My issue with this definition is as follows. When a speaker describes someone else using the adjective “wealthy”, I don’t think it’s safe to assume the speaker means to imply “that person knows how to make money”. In my experience, the speaker may just mean “that person has a lot of money”.
“Not one member attended Anne Henderson’s wedding to von Korber, and
the once wealthy heiress was destined to spend a life that at times
fringed on poverty.” (Canadians in Golden Age Hollywood: 2-Book Bundle, by Charles Foster)
In this sentence, I don’t think the author meant to imply that Anne Henderson used to know how to make money, but later in her life somehow lost this knowledge. It just means she used to have a lot of money, and then lost most of it.
"rich" = high-income vs. "wealthy" = possess much wealth/assets
Actually, I found another source that gives a different, although in some ways similar definition.
The Graduate Student's Question: Before the Last Tree, by Walter L. Battaglia, says
The important distinction between the rich and wealthy is this: "rich" usually refers to income while "wealthy" refers to accumulation or property. Thus, to be rich is to have a high income, whether or not one possesses anything. To be wealthy is to be in possession, whether or not those holdings produce income. [...] The wealthy were always perceived as more secure than the rich, as long as they didn't waste their Estates. The rich can be quickly deprived of income. (p. 240)
I said "in some ways similar" because this account seems to agree with Wheelwright about "wealthy" being a more secure state than "rich". But it contrasts with Wheelwright about what the state of being "wealthy" actually looks like. Wheelwright paints a picture where, whatever assets you start out with, you can achieve this stability with the right attitude and know-how:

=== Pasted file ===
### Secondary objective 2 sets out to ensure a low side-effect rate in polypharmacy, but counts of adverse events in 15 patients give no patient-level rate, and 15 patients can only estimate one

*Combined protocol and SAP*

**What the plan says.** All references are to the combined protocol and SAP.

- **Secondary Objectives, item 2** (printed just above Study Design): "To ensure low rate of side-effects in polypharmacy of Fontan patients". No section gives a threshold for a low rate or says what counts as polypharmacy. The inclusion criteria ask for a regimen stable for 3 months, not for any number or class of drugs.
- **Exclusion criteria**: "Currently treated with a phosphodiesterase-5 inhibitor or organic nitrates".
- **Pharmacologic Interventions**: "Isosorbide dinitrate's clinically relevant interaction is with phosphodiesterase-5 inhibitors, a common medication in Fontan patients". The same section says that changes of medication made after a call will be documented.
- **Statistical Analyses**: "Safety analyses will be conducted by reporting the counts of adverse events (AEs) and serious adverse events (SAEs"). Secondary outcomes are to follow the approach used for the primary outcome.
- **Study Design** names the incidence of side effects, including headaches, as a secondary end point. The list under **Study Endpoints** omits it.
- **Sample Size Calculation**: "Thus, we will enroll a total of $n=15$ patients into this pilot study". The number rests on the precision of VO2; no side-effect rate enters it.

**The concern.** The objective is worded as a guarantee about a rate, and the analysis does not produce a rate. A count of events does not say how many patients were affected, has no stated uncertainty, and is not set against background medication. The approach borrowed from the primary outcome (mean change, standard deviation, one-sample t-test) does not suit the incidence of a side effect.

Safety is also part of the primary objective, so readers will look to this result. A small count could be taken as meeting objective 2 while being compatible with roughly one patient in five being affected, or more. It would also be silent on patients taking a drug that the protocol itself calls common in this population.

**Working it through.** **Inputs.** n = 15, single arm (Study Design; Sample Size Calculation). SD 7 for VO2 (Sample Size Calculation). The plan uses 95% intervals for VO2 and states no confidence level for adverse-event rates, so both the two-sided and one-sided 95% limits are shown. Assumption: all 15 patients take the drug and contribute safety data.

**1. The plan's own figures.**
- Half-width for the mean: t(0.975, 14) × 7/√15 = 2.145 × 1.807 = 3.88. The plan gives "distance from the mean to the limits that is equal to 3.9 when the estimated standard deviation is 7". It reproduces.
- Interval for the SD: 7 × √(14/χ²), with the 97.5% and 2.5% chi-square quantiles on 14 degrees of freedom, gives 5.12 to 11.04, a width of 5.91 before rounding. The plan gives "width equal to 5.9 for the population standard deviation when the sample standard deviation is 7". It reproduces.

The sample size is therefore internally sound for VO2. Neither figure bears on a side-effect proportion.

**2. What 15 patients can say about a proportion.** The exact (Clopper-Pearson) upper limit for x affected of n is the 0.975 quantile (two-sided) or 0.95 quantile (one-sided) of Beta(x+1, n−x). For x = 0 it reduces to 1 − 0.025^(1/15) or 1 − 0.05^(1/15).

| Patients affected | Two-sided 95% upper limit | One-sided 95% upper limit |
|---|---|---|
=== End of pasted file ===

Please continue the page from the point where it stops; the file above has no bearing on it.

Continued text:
Once you know how to make money, you can build sustainable wealth. The money never stops coming. If you have a reversal of fortune, it's not a big deal. You just make it back.
And contrastingly, people who just become "rich" through inheritance are, according to Wheelwright, not necessarily "wealthy" because they may squander their wealth.
Battaglia on the other hand seems to have the viewpoint that possessing property, even if it doesn't guarantee security, will still naturally confer more security than just getting a high paycheck.
In general, people inclined to draw fine distinctions seem to feel that it is proper to use "wealthy" to denote a more stable state than "rich", which is seen as implying a more "easy-come, easy-go" state of affairs. However, there doesn't seem to be a consensus on the exact nature of the difference. Some people think it is appropriate to use "wealthy" to refer to people with the stability supposedly conferred by the possession of lots of property, while others think it is appropriate to use "wealthy" to refer to people who possess personal qualities or virtues that supposedly enable them to consistently do well financially.
A minor note on parts of speech
By the way, I believe that many modern linguists would say neither of these word are ever nouns. That's the kind of conflation of word class and grammatical function that dictionaries often exhibit. "The wealthy" and "the rich", like "the poor", can be used as plural noun phrases, but the words are still adjectives in this context. One piece of evidence for this is that despite being plural, they don't take the regular nominal plural suffix -(e)s. A more detailed argument against interpreting these words as nouns can be found in the following paper: "The rich, the poor, the obvious: Arguing for an ellipsis analysis of 'adjectives used as nouns'", by Christine Günther.
To be fair, Günther does say that other linguists have analyzed such cases as conversion from adjective to noun, so the dictionaries could just be considered to be following an old-fashioned analysis. Here's another overview of the matter I found on Google Books in "Hectic, Hippic and Hygienic: Adjectives in Victorian Fiction: A Semantic Analysis" by Chris Kunze.